They’ve probably got friends that don’t want to do what they want to do and that’s what holds a lot of black people back. I wanted to play football, but you have some people that want to be [selling items] or play Rugby, or they may want to do something else. But sometimes people think majority wants to do this so I may as well go and to do this, then I go and lose my dream. So what we do is take them away from their personal environment and put them around people that inspire each other and then we get amazing results.

Marvin Sparks: Along the way you have won many awards. Which ones have you won?
Kojo:
I’ve won ‘Special Achievement’ at Ghana Acts Awards. It’s a Ghanaian award for people who live here in the UK. The ‘Special Achievement’ award was for being a comedian and doing something different. I won Best Newcomer at the Black Entertainment Comedy Awards in 2002 I think it was. Then I went on to win Best Comedian 2005 and 2006 and they were the last time that the awards happened.

Marvin Sparks: Which one is the most important to you?
Kojo:
Most important for me is; you want to be the best at what you do, period. And the best thing for me was winning [Best Comedian] 2 times in a row. I’ve always said to myself I don’t want to be like everyone else, I have to think outside the box. I had missed out on the Real McCoy and all the other stuff, so I think when my generation of comedians came in we had to do more.

If I was in Richard Blackwood’s era all I would have had to do is be funny then I could go on TV and then I‘d get a deal. That’s how simple it was for Richard; I can’t do that. I have to go and do shows in raves and in front of kids. You can’t stay in the comedy circuit because its this big [makes a small space between thumb and index finger].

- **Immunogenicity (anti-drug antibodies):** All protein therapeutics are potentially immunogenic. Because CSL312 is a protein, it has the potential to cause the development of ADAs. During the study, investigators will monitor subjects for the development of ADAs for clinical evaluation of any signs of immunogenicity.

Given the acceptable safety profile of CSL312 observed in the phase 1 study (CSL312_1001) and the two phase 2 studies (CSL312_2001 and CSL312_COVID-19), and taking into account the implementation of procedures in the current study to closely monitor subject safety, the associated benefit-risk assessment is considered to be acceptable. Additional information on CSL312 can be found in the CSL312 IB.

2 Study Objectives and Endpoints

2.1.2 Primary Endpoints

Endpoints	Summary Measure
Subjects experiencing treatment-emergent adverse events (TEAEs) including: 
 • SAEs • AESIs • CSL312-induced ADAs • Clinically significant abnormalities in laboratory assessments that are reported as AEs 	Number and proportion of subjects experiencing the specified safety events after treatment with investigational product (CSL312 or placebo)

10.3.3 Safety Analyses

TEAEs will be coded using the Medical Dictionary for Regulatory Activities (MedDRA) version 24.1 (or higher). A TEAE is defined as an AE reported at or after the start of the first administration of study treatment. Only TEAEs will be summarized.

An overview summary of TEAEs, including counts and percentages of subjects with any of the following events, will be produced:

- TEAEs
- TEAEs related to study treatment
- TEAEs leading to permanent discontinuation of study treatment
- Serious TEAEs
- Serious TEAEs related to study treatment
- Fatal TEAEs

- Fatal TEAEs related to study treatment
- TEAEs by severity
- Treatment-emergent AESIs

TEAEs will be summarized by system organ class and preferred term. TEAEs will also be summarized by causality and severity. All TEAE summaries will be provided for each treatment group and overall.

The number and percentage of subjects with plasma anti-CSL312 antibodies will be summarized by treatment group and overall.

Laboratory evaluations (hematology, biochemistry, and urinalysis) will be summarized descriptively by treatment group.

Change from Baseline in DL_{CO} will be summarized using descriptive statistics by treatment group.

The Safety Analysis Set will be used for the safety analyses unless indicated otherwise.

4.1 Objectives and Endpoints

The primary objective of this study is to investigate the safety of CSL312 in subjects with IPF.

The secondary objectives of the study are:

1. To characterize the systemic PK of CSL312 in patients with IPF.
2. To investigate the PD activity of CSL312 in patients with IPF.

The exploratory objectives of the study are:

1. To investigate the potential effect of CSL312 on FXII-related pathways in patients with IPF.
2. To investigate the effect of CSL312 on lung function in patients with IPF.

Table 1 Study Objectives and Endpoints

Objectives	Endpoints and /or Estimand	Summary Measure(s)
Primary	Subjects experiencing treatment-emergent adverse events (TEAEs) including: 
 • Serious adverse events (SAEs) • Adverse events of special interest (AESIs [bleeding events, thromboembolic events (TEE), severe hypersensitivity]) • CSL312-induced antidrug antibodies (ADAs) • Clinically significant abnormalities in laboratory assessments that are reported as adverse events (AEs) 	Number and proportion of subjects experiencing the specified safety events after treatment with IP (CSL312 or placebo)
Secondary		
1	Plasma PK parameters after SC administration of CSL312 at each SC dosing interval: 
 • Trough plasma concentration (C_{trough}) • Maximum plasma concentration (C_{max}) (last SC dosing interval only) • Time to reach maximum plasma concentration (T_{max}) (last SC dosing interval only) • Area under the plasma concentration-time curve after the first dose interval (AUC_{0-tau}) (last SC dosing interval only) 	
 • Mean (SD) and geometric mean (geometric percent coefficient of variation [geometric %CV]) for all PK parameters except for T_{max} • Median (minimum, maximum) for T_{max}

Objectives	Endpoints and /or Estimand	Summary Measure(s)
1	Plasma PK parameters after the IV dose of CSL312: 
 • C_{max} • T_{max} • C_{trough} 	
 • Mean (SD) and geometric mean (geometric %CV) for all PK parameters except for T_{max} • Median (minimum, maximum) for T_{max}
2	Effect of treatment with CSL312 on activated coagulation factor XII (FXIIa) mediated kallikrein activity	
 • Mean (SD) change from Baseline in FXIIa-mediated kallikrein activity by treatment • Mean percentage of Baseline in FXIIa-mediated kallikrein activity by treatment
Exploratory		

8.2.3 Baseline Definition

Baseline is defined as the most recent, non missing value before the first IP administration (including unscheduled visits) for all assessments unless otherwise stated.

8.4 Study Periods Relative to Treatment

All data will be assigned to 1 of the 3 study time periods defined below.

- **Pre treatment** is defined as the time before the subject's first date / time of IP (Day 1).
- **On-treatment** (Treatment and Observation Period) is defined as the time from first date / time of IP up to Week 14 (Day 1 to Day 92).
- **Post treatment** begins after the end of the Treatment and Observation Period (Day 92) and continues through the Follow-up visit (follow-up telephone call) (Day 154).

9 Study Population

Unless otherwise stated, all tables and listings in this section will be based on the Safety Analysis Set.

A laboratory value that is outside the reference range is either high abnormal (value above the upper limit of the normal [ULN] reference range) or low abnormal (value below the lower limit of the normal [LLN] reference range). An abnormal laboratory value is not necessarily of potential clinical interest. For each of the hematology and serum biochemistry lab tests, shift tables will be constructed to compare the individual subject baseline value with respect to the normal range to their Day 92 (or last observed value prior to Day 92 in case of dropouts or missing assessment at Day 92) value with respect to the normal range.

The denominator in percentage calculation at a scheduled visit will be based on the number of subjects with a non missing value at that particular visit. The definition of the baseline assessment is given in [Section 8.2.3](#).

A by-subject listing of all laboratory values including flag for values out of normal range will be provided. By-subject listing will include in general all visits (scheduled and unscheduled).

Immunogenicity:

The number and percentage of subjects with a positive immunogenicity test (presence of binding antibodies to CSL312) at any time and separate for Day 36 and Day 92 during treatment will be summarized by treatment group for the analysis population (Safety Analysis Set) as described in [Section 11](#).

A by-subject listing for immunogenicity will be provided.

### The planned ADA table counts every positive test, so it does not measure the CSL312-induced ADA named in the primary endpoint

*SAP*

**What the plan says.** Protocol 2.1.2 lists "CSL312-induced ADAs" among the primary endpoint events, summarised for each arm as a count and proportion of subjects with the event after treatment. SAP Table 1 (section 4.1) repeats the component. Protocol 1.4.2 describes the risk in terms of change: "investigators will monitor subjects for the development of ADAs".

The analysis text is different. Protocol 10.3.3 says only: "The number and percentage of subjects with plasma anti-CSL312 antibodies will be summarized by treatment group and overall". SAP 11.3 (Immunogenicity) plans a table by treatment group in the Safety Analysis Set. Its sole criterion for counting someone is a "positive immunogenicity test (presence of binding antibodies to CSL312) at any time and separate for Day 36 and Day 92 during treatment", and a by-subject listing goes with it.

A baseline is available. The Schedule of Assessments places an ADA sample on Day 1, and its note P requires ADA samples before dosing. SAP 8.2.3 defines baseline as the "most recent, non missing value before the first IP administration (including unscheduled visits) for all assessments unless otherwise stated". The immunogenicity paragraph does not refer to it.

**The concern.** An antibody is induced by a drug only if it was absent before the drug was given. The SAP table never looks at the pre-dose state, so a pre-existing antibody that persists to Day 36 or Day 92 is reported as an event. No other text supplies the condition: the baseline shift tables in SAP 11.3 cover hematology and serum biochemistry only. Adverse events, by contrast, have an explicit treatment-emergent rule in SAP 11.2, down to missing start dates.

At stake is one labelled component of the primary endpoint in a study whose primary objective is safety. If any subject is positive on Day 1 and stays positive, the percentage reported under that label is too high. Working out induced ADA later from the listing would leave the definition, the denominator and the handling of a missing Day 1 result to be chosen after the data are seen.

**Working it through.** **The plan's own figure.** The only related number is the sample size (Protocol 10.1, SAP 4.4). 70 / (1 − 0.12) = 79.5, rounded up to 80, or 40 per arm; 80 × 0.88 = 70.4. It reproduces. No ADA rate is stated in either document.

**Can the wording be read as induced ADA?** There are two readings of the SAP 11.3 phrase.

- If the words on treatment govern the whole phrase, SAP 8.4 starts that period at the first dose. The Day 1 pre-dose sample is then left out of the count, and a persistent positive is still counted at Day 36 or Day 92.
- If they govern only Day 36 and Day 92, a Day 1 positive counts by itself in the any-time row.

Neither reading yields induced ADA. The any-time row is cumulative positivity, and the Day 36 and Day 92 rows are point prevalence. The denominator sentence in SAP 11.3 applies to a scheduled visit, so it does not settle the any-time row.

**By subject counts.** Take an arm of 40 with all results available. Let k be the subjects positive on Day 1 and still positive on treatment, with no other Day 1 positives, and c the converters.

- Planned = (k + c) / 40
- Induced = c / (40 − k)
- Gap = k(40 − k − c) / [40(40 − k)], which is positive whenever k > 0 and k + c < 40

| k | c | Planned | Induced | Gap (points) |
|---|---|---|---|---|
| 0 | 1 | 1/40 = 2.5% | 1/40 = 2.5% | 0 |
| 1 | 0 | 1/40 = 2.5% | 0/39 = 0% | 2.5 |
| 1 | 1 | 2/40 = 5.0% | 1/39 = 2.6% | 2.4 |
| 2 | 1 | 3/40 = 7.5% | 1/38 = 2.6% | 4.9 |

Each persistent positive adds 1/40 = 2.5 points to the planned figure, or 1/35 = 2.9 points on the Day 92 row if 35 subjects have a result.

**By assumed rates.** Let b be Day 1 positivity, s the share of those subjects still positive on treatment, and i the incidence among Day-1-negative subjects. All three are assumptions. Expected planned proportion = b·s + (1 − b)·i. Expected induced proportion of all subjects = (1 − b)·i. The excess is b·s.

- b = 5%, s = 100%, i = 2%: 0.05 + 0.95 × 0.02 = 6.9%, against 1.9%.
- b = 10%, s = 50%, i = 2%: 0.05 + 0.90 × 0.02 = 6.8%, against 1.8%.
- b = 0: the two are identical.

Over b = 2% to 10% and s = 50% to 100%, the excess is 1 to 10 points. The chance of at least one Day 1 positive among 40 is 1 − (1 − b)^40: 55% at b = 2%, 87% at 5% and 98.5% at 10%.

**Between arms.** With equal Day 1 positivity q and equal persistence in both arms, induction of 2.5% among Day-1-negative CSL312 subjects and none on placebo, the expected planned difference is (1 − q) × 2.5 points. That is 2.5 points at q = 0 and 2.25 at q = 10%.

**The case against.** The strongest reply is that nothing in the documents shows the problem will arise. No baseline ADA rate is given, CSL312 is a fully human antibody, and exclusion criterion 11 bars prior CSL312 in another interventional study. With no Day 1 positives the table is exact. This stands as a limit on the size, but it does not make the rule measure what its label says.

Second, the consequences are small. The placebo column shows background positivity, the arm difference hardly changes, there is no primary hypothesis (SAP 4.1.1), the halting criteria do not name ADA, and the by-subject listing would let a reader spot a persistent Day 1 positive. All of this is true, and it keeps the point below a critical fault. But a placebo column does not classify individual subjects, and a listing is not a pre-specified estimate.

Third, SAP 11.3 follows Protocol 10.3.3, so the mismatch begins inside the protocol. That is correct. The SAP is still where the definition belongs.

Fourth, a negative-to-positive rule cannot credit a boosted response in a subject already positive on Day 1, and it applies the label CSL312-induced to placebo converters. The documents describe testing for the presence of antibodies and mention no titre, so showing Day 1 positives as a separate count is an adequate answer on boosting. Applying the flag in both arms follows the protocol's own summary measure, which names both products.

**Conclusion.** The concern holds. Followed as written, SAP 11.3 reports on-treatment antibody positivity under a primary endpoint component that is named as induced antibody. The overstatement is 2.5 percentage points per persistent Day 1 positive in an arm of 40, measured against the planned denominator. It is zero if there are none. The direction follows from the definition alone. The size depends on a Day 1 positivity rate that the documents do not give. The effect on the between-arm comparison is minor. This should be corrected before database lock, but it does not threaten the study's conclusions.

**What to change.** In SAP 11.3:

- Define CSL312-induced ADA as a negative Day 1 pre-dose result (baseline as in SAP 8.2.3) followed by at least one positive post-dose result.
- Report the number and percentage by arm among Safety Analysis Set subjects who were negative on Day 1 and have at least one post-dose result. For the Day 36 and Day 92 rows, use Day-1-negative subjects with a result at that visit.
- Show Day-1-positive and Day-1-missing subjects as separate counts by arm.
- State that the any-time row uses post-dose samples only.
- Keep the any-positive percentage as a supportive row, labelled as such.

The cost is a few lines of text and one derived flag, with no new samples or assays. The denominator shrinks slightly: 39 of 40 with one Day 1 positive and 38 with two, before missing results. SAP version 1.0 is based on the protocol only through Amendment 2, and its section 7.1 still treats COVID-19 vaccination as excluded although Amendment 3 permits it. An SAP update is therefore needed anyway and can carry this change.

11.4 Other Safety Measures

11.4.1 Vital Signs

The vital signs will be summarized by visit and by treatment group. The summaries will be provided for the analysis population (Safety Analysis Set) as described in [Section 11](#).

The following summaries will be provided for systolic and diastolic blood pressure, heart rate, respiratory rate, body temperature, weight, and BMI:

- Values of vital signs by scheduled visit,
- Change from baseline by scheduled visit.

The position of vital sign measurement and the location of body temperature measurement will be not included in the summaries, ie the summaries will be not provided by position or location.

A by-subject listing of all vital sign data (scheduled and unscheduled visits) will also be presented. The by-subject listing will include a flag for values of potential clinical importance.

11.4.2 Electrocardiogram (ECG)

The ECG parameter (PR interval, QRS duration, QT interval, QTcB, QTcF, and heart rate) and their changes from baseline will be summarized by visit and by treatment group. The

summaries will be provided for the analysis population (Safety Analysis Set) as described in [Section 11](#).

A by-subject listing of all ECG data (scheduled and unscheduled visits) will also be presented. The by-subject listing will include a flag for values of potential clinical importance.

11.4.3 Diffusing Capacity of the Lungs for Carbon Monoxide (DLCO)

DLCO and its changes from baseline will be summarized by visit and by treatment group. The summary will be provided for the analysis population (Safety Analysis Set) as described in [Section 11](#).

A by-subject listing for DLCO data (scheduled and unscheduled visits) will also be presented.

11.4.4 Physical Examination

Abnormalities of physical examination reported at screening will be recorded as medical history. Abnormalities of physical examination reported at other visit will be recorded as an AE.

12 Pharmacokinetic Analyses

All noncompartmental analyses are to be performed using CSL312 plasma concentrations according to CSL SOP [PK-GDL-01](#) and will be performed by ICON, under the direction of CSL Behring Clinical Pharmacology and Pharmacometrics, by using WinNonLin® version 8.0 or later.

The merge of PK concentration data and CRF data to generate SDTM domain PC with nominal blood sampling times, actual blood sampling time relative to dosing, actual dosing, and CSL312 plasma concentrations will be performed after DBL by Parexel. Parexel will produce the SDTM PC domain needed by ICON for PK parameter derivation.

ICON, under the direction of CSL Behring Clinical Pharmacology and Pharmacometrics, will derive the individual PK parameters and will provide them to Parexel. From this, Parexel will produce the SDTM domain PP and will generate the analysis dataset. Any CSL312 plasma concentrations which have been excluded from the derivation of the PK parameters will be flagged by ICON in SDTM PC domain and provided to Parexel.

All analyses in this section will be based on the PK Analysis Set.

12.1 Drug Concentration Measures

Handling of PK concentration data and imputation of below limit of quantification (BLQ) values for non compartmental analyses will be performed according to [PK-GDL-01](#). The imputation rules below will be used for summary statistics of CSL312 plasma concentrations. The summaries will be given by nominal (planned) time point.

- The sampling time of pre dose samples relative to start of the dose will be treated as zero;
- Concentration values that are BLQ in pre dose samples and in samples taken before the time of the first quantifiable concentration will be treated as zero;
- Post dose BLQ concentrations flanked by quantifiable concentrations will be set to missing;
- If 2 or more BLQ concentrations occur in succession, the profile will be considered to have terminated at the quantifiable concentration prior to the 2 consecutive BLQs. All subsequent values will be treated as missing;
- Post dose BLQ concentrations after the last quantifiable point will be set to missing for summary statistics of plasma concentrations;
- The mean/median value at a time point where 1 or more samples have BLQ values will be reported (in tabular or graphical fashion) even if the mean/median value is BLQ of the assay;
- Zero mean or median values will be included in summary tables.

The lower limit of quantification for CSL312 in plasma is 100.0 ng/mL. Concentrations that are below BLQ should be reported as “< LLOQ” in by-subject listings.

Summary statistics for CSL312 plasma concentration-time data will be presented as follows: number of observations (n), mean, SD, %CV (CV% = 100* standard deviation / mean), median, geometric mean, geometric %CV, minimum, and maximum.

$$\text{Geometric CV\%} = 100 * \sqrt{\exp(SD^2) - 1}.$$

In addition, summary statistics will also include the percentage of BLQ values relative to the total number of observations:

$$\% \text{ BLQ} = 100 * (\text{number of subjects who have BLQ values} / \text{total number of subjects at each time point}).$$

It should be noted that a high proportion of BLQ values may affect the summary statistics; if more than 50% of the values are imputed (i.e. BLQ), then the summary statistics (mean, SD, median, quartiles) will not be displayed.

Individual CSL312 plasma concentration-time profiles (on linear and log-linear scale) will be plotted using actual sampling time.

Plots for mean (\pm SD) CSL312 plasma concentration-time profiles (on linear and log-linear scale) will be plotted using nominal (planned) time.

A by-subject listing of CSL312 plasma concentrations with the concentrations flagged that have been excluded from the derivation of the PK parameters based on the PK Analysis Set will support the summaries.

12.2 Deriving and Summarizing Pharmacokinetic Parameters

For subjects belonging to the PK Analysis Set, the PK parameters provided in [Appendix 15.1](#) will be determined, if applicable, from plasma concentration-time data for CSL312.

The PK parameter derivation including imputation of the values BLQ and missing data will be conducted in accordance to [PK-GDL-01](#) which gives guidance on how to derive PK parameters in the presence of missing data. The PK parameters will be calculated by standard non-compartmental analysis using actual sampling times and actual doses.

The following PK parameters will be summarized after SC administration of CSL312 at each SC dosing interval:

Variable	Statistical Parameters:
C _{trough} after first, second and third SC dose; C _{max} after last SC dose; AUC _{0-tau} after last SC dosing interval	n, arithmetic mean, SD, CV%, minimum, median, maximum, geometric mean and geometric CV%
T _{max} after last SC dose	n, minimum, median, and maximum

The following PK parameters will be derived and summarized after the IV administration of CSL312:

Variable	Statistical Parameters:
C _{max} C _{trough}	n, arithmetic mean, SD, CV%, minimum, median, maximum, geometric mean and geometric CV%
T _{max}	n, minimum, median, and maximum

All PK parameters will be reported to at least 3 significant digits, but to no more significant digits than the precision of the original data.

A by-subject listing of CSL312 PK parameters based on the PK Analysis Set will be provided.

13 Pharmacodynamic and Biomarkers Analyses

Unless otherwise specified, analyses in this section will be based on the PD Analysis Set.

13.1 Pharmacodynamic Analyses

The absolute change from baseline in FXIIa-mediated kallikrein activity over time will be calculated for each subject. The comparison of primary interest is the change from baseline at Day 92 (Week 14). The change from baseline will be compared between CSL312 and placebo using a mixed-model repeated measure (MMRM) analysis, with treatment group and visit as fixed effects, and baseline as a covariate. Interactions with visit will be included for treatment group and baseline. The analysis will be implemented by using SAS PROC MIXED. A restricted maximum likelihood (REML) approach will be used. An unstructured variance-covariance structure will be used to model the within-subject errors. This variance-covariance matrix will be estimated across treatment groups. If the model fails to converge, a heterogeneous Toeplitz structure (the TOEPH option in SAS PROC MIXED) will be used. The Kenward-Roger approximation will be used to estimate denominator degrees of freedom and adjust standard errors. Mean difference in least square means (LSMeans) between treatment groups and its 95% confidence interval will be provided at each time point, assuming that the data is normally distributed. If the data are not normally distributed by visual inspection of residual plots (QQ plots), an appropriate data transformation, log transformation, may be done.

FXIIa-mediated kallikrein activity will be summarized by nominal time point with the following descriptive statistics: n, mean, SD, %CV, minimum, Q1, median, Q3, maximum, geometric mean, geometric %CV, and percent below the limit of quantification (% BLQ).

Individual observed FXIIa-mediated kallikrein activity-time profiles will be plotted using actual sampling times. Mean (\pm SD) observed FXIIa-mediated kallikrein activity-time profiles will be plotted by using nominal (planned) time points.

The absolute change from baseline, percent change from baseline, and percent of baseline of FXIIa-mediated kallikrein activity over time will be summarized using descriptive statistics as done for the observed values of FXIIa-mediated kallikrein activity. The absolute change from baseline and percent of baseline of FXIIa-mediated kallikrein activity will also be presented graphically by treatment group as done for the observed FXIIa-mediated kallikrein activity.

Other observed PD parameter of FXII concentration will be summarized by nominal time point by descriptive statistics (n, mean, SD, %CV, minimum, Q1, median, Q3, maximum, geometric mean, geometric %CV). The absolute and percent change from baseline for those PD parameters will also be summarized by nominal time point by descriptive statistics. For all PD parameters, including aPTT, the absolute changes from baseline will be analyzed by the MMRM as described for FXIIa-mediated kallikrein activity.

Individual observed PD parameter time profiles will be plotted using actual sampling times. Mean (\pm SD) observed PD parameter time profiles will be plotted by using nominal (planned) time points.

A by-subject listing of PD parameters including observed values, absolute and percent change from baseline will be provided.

Now I headline the mainstream, I go and do the Jongleurs, the Comedy Store, I do everywhere. They are most of the shows that I do now and then I’m at my Comedy Club every Sunday. For me it’s doing the shows that count now, I don’t have anything to prove to the black community nor do I have to prove anything to the mainstream. Now it’s just time to pick the right shows and make the right moves.

Marvin Sparks: Proudest achievement to date?
Kojo:
I’ve done a lot of things and worked with a lot of people but the greatest thing for me in my Comedy Club because to this day it’s still the same reason. All I wanted to do was have somewhere to perform every week. I didn’t want it to be about girls, I didn’t want it to be about raving and partying and all that stuff, I didn’t want it to be about TV necessarily; it was just ‘When I want to see Kojo I want to go there,’ and that’s my signature spot. I think through that you’ve got a whole comedy scene now. A new comedy scene.

People that never saw Real McCoy or A-Force and those kind of shows that used to come on. People don’t know that. This new generation of comedy-goers are now knowing when a jokes too easy or if they’ve head a joke before. They are challenging the comedians a bit more; they’re coming out regularly now.

I remember I took the Comedy Club idea to Choice FM and they said ‘Nah. It’s nothing like what we do, we’re not interested,’ now they have their own comedy club. I book the Comedy Club. People called me saying, ‘Choice have stolen your idea,’ I replied ‘No they haven’t. That’s not my idea.’ I just saw a gap in the market and filled it. Now everyone’s doing it.

I wanted to have a club that I could perform at every week and make people laugh. And ’til this day 5 years later that’s exactly what the Comedy Club does.